Some 550 participants gathered Monday and Tuesday for the Zero-conference in Gardemoen, a suburb of Oslo, to hear talks on climate change. Persson was quick to remind Norway of its special responsibility in endeavours to battle climate change.
Norway is a beautiful country,” said Persson. “It is the wealthiest and healthiest country in the world. There is probably no one who would not switch placed with you,” he told the audience, adding, "But do not forget that this wealth has been built on oil and gas resources – and with that comes enormous responsibility.”
With reference to further developments for the climate, Persson said, “(Martin Luther) King (Jr.) did not say ‘I have a nightmare,’ – he said ‘I have a dream. And I am a restrained pessimist in the lead up to Copenhangen” where the international community is hoped in December to reach deep international emissions cuts agreements to replace the Kyoto Protocol.
Lord Nicholas Stern will be concrete
Among the other speakers at the Zero-conference were Lord Nicholas Stern, author of the vaunted UK report on climate change’s impact on world; Jonathan Lash of the Washington-based World Resource Institute environmental think tank; CEO of Norway’s Petroleum Geo Services, Jens Ulltveit-Moe; Norwegian Minister of Petroleum and Energy Åslaug Haga, and Jorgen Randers, professor of climate studies at the Norwegian School of Management.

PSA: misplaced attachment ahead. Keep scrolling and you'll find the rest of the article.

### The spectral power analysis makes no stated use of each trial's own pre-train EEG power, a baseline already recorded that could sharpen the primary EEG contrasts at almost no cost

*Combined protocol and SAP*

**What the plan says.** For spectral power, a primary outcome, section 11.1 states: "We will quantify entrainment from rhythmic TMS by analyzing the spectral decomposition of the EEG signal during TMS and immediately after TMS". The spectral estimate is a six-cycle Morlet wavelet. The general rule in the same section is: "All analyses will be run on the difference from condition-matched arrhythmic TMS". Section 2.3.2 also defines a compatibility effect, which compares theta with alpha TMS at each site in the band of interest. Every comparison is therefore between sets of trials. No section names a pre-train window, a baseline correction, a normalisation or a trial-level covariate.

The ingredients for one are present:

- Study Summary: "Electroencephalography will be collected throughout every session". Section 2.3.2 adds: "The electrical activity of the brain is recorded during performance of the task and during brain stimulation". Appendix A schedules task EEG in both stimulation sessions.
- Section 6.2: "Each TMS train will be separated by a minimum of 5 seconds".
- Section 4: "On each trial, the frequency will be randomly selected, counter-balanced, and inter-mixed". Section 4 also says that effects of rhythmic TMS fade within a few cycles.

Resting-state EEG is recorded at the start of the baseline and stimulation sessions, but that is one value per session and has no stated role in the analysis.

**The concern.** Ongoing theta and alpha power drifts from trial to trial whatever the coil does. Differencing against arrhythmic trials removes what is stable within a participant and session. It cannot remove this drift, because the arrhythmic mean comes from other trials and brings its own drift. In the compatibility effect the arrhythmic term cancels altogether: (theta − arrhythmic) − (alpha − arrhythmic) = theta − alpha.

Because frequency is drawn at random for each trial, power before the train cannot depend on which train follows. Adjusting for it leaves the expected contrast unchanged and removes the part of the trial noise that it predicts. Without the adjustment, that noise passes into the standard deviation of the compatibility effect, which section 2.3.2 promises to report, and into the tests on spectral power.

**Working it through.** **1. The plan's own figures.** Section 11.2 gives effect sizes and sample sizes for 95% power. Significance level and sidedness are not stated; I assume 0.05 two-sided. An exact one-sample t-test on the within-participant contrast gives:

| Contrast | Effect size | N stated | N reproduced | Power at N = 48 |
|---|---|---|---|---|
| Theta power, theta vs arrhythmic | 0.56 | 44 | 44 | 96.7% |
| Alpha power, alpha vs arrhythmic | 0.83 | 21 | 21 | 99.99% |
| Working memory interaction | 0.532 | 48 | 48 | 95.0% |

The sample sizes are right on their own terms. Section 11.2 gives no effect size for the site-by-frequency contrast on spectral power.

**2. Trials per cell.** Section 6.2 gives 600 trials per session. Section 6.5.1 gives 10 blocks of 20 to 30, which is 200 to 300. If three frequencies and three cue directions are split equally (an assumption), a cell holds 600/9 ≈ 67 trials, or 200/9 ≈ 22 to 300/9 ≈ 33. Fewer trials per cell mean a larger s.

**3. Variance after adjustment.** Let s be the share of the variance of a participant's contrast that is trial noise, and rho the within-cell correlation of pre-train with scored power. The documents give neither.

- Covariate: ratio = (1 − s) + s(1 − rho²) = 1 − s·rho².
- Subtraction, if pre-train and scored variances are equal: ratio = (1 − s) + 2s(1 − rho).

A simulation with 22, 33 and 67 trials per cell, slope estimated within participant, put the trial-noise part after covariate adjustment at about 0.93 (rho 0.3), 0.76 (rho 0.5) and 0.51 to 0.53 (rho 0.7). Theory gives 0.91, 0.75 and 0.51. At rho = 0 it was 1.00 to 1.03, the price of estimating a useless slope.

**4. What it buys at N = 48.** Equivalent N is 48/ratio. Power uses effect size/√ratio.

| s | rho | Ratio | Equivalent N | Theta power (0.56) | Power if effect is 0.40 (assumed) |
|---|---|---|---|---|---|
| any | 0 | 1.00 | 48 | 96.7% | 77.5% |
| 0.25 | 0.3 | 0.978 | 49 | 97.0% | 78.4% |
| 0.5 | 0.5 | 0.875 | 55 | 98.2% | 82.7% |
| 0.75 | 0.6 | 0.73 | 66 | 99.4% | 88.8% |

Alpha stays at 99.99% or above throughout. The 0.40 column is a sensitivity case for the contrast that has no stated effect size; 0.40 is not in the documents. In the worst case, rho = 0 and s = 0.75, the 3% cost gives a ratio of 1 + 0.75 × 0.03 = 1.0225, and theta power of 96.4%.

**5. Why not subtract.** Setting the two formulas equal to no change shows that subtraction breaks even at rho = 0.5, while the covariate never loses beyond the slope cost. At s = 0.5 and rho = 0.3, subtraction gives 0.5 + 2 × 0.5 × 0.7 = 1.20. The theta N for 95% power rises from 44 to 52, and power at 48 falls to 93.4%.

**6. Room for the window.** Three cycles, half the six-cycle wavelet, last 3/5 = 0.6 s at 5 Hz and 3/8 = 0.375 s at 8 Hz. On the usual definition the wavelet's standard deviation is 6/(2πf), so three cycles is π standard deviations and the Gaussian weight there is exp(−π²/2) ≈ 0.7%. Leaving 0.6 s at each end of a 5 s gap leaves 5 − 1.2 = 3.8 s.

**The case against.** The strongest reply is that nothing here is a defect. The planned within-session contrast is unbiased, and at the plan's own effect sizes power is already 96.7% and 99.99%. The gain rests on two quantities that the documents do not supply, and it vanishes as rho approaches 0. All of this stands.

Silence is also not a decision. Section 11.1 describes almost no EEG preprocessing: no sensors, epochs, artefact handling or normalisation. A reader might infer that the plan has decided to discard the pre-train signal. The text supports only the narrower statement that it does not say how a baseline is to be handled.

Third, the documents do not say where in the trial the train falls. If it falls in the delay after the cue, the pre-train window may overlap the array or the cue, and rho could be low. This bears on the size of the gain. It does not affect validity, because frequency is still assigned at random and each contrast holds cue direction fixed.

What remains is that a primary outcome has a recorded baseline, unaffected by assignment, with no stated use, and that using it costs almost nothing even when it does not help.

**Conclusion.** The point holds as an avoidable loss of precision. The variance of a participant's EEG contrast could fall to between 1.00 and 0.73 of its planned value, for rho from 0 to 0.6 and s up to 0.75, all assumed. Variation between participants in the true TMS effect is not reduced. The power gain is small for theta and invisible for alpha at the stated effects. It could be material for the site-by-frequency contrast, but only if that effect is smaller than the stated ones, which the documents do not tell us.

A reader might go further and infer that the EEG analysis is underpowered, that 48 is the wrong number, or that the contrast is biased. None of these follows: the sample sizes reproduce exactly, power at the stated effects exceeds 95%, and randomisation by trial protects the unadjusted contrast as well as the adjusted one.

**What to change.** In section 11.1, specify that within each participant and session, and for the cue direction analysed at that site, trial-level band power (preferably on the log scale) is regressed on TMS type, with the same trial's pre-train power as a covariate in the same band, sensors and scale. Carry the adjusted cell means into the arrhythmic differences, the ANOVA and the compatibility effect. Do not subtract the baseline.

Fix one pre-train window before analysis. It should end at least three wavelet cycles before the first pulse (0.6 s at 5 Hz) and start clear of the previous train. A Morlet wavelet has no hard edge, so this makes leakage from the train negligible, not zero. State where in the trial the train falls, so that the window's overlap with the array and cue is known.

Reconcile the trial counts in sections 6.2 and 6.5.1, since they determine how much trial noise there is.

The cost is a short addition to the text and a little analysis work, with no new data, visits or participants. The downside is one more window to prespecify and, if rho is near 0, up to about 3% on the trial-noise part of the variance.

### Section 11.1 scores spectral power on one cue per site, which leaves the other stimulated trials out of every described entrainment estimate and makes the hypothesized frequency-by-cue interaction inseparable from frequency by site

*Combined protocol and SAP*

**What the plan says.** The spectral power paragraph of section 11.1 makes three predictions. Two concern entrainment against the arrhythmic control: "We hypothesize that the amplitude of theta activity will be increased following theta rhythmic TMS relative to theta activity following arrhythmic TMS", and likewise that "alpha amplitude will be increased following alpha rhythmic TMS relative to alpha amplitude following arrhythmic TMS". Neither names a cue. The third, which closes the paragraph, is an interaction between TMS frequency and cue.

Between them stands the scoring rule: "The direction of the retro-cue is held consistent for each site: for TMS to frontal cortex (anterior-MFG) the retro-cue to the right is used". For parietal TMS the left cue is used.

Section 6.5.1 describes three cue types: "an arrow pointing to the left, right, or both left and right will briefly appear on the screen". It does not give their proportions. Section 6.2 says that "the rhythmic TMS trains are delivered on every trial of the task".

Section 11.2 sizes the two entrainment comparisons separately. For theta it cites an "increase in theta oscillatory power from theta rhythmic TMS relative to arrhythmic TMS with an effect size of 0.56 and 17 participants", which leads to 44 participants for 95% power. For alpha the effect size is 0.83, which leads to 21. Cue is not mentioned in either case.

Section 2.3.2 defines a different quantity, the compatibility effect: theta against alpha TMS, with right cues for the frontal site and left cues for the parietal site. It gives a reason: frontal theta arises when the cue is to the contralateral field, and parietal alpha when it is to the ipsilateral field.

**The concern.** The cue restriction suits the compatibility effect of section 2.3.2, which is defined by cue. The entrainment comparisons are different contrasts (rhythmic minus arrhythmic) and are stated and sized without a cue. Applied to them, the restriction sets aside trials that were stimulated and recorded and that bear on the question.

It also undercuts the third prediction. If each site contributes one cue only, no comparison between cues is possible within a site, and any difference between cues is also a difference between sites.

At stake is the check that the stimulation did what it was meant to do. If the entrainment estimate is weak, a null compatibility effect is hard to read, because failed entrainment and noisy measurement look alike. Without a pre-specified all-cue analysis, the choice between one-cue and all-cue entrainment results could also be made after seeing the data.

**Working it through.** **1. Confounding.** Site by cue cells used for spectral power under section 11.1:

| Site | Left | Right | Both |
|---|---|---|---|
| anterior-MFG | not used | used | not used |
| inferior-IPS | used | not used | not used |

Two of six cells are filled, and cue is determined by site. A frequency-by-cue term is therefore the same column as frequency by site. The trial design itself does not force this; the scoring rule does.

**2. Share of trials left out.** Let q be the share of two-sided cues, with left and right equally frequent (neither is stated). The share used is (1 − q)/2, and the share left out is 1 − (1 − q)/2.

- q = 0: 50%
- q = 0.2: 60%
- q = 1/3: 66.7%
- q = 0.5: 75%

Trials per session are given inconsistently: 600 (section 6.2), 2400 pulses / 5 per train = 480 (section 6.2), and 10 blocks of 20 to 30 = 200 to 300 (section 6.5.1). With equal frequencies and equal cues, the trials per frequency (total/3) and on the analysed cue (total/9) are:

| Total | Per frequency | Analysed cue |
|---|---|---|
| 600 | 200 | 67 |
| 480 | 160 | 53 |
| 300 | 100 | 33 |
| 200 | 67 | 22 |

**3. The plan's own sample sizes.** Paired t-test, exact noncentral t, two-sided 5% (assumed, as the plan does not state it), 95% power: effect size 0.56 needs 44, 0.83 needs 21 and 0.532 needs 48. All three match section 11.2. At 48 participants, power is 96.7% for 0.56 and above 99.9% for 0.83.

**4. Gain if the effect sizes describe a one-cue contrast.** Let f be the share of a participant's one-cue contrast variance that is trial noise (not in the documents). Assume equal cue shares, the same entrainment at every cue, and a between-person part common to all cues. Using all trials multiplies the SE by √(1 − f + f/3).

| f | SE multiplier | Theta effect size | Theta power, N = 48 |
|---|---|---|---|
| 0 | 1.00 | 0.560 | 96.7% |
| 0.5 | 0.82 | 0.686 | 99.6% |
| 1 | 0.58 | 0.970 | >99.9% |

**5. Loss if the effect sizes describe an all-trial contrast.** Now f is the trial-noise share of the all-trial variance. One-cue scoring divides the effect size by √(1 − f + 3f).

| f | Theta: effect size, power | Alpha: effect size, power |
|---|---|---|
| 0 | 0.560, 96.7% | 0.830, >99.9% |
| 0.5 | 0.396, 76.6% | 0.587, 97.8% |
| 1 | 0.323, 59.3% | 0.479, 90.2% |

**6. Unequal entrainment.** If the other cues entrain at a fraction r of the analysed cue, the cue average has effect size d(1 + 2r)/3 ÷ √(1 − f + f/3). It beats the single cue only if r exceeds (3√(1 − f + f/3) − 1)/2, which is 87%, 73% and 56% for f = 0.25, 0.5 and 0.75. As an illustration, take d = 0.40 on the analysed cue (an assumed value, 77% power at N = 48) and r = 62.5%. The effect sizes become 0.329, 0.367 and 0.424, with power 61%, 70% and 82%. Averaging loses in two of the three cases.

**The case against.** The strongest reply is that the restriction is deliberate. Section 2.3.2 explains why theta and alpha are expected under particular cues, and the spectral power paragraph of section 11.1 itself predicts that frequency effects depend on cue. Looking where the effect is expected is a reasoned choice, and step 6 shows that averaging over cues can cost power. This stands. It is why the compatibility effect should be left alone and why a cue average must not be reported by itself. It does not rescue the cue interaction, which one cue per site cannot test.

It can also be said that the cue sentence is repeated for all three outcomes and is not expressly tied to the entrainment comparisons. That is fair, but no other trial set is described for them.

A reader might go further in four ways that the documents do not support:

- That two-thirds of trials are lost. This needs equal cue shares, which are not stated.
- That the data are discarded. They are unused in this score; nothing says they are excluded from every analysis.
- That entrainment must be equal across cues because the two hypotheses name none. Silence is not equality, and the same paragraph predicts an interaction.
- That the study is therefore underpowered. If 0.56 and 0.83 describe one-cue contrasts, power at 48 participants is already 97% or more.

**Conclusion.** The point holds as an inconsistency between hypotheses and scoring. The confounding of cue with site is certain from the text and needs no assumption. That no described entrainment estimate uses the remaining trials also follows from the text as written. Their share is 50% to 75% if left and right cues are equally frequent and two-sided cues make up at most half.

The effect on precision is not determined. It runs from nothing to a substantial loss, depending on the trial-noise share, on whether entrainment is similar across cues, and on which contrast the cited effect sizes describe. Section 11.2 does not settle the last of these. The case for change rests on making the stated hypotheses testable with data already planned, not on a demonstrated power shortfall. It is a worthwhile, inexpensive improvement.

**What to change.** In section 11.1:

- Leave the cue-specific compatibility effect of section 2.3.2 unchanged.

Lord Stern stressed the importance of being specific when speaking of climate change. He said that he will steer clear of speaking in percentages, which are easier to discuss and wriggle out of – and will instead speak in terms of tons.
Photo: Annicken Vargel/Bellona
“The problem with using percentages as a goal for climate gas cuts is that it creates uncertainty about the time aspect – percent cuts in relation to what, and not the least, by when,” Stern said. –
Cuts by the ton
Instead, Stern said it was necessary to quantify cuts in giga-tons.
“We must be specific, down to details, when we talk about what will happen. If we were talking about a temperature rise of five degrees, it would mean Southern Europe is a desert. The area from Bangladesh to Florida will be under water, rivers will change course and direction,” said Stern, direly.